Archive for the ‘wheat’ Category

Why is Everyone Interested in Wheat Breeding?

September 26, 2009

As I have noted before on this site, this summer has been very interesting in terms of the changing landscape in wheat research and breeding. Monsanto, Bayer, and Syngenta are all engaged in the wheat breeding game. I have received, many emails from readers, asking the same question.

“What will this mean for my farm in the future?”

This is a great question. One can only speculate at this point but from a genetics standpoint it does really provide some interesting potential outcomes. Higher yields and lower environmental impacts are the most discussed by breeders and stakeholders. The other side of this discussion is the questions around saved seed and the possibilities of technology use agreements. In my mind if the product has benefits to the farmer, the farmer will pay for the technology. If there is no advantage then the farmer will not pay. This is simple economics and applicable in any market segment and not just agriculture. I think that it is silly for people to suggest that farmers are forced to buy hybrid seed. In my experience, farmers that have the right land and environmental conditions, demand hybrid seed. If you don’t have the proper land or conditions use choose other options.

The following video was produced by Monsanto but shows why wheat is such an important crop to farmers and seed companies.

The reality is that the future really is wide open for global wheat production. With large biotech companies now engaged the next ten years will prove to be interesting at the very least. On top of this is the huge contribution that conventional breeders will provide. Wheat is the global staple crop. There is a wheat harvest happening every month of the year somewhere in the world.

The following video with Jay Bradshaw, President of Syngenta Canada discusses why biotech wheat will have benefits and why the variety registration system is too slow to enable innovation. It was filmed in February 2009.

Please let me know what you think about the future of wheat. What kind of improvements would you like to see in wheat vareties?

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Is Winter Wheat a Silage Option?

September 8, 2009

Ross McKenzie discusses if winter wheat is a good silage option. More and more farmers are curious if winter wheat will be good for silage. From a time management stand point, Ross thinks definitely.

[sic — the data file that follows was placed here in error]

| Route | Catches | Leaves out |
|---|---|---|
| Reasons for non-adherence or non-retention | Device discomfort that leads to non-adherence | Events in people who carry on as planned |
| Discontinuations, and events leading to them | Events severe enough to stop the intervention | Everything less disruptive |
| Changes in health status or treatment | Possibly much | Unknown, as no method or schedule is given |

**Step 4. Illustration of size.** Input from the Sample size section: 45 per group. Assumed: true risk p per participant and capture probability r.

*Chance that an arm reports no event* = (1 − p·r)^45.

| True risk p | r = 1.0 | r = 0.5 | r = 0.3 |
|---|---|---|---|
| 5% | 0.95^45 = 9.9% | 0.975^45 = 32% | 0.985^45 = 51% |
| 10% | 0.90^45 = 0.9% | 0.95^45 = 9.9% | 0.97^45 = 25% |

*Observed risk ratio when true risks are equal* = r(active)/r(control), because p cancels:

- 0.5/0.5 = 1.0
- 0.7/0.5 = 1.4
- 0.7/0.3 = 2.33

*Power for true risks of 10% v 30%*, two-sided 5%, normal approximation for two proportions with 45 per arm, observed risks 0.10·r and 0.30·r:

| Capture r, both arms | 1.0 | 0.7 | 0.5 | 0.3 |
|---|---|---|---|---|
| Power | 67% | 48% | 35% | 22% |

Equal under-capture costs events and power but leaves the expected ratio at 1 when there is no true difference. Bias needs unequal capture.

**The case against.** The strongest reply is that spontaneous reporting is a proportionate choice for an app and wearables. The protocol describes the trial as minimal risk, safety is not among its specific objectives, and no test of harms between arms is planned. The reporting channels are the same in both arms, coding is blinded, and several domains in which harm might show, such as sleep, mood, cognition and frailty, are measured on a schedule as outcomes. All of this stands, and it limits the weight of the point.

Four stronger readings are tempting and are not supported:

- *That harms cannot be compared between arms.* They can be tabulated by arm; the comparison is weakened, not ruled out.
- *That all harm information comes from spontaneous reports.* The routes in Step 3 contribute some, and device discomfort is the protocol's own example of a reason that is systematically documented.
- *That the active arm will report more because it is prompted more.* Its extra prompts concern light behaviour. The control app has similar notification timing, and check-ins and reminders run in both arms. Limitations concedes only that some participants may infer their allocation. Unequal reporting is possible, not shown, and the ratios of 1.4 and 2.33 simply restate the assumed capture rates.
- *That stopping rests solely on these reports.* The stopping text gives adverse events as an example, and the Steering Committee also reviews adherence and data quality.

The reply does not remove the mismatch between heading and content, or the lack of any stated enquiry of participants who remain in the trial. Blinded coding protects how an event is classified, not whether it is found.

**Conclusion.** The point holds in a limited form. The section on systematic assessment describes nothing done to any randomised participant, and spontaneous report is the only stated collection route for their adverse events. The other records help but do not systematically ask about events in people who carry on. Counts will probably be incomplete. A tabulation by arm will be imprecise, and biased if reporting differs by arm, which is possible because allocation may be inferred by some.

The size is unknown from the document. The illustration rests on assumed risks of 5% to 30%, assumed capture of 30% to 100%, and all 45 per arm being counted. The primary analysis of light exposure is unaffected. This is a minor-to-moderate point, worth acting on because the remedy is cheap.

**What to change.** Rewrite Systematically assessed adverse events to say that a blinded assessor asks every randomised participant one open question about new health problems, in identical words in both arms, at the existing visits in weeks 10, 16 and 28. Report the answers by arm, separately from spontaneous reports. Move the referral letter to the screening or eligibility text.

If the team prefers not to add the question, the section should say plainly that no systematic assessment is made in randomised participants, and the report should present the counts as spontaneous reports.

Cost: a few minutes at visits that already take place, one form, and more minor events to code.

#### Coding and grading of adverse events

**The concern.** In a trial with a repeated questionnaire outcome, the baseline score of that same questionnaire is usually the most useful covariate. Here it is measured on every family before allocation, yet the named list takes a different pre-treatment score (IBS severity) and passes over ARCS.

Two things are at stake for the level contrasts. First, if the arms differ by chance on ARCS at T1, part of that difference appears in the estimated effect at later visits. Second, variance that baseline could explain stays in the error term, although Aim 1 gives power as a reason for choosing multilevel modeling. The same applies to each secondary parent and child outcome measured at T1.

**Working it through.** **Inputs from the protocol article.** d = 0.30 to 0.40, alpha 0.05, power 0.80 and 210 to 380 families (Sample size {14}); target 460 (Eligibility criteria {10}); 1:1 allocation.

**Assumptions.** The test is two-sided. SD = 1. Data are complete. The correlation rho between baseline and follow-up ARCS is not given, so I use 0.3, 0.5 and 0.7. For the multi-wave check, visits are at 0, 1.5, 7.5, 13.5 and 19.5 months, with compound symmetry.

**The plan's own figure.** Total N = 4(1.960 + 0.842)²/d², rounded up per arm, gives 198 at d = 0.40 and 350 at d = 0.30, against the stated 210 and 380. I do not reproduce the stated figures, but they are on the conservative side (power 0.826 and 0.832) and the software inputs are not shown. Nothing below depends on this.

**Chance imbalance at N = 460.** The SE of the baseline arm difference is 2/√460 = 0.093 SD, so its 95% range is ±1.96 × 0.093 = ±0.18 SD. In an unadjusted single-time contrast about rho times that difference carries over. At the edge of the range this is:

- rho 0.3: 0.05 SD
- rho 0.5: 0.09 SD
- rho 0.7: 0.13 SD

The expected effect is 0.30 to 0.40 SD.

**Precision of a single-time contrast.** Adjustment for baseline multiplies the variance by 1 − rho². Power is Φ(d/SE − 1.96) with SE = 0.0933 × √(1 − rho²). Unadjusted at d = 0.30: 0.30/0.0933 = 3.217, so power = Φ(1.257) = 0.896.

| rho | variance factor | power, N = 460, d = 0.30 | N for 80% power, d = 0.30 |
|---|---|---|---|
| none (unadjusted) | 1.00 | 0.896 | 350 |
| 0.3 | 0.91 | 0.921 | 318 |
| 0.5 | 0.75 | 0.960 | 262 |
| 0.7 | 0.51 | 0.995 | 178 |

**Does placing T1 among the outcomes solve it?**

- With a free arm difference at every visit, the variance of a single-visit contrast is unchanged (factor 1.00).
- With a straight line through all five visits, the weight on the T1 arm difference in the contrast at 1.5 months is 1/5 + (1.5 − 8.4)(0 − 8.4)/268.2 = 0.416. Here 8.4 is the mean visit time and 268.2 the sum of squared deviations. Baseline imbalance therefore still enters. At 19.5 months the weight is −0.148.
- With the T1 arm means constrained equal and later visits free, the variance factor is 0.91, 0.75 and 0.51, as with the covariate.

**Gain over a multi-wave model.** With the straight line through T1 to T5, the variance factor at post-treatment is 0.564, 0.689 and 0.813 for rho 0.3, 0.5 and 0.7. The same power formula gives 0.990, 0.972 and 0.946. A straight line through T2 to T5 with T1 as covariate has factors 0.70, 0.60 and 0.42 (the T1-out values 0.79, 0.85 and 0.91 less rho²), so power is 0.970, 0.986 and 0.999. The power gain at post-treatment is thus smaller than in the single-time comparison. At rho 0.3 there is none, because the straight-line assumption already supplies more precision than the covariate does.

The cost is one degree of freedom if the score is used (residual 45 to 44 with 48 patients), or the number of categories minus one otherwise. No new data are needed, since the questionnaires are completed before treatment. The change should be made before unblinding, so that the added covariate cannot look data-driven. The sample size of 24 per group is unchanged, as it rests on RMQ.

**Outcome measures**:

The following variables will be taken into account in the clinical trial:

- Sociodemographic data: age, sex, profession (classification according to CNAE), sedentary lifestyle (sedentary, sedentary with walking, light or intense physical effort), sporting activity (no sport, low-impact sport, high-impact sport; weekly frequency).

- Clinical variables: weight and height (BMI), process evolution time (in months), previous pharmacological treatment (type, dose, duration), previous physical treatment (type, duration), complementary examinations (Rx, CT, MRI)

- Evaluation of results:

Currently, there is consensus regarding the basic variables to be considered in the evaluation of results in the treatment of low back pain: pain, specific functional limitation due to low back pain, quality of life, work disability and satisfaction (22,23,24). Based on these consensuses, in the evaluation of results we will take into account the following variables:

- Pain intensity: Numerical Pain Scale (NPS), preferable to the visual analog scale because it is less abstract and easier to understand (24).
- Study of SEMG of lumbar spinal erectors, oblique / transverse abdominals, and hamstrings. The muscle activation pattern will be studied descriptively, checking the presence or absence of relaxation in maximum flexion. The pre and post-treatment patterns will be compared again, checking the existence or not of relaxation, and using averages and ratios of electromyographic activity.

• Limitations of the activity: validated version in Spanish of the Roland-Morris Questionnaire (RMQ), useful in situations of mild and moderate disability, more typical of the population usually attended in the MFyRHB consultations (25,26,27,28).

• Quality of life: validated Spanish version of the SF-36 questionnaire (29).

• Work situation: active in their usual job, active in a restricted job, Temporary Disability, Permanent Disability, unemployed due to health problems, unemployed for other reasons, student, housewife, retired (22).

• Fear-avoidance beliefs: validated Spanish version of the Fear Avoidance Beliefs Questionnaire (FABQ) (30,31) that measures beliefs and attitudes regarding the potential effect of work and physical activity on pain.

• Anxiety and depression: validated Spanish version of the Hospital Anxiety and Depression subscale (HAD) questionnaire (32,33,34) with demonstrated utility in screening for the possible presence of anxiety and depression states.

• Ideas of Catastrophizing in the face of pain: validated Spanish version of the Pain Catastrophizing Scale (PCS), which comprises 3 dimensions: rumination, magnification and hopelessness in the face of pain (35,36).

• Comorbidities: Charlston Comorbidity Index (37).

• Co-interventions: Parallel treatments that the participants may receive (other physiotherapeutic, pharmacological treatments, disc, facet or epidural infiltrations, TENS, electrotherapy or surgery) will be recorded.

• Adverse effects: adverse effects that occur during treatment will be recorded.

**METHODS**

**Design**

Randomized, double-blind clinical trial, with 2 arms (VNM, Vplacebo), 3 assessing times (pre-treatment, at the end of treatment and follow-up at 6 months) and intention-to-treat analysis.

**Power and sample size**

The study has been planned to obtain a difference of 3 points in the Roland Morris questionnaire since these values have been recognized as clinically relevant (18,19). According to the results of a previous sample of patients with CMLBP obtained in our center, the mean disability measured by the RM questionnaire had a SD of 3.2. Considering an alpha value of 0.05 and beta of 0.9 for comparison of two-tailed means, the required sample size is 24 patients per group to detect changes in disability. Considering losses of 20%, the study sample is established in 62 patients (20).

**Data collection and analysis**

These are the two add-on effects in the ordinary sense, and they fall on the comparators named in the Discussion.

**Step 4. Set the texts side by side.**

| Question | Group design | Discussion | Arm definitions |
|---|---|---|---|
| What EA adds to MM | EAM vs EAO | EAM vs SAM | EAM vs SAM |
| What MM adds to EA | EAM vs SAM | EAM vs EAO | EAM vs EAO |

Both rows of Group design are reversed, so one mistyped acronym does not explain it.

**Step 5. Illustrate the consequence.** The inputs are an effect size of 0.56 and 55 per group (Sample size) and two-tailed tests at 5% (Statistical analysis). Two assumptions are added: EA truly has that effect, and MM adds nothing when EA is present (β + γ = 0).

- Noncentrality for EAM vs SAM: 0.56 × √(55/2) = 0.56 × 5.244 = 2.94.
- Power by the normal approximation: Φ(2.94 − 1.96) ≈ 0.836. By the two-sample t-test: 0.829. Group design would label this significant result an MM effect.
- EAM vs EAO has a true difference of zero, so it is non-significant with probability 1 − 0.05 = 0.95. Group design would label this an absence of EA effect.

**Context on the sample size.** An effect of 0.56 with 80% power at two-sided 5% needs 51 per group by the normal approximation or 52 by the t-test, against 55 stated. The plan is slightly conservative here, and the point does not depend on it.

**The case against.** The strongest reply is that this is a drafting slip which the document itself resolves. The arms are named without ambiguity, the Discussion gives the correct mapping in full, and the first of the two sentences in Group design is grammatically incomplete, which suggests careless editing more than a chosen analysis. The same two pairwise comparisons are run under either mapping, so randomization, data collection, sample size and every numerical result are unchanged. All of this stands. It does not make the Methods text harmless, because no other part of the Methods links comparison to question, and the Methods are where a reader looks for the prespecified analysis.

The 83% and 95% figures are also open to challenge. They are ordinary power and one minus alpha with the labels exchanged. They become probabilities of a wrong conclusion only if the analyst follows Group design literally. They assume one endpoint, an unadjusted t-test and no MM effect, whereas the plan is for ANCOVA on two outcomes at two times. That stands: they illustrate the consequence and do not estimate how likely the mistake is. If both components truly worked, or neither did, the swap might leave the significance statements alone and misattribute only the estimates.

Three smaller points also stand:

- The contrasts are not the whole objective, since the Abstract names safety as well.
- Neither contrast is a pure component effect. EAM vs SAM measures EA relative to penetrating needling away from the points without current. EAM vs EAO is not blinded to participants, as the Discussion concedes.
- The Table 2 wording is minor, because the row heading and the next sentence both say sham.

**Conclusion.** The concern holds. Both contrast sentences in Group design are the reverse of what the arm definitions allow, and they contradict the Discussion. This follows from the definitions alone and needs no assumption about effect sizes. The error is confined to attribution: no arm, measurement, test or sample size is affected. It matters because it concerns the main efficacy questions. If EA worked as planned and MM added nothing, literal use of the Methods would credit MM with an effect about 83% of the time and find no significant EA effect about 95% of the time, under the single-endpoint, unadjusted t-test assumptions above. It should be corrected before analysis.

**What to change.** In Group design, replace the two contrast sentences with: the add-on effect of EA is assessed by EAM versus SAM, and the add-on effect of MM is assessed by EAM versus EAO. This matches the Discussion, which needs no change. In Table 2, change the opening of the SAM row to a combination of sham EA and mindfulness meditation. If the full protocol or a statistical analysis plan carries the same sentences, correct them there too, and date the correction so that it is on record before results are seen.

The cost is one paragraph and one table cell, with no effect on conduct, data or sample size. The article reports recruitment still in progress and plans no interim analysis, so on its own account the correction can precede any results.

Why Winter Wheat – Ross McKenzie, PhD – Lethbridge Research Station

August 22, 2009

Ross McKenzie, PhD of the Lethbridge Research Station talks about the agronomic considerations for winter wheat. Ross explains seeding dates, plant populations, nutrient requirements, specific variety considerations and seeding depth.

Winter wheat is a great crop with many benefits. Planting winter wheat is a great way to lower the amount of workload in the spring and creates a much more spread out harvest.

ILC 2009: Earl Geddes – VP at CWB – Wheat Breeding and the Future of Biotech Wheat

July 22, 2009

In case you have not been following the story very closely, the debate over biotech wheat is about to restart again. Cereal breeding in North America has been on the downtrend. The past three months have brought wheat breeding investments by Dow Agro, Monsanto and Bayer. These strategic moves are quite obviously being executed so that beneficial proprietary traits can be inserted into wheat genetics. As mentioned before on this site, many possibilities open up to the consumer and not just the farmer if biotech wheat is introduced. At the International Livestock Congress at the Calgary Stampede, Earl Geddes and I discussed the future direction of wheat breeding and how biotech wheat may lead us there.


Check out more International Livestock Congress content


ILC 2009: Earl Geddes – VP at CWB – Developing Innovative Services and Markets For the Western Canadian Farmers

July 17, 2009

I had the the opportunity to sit down with Earl Geddes, Vice President of Farmer Services, Canadian Wheat Board at the International Livestock Congress. Earl and I discussed some of the new markets and services being developed by the board for farmers. I also asked Earl about how different demographics are using the boards programs and what they are doing as a company to address that.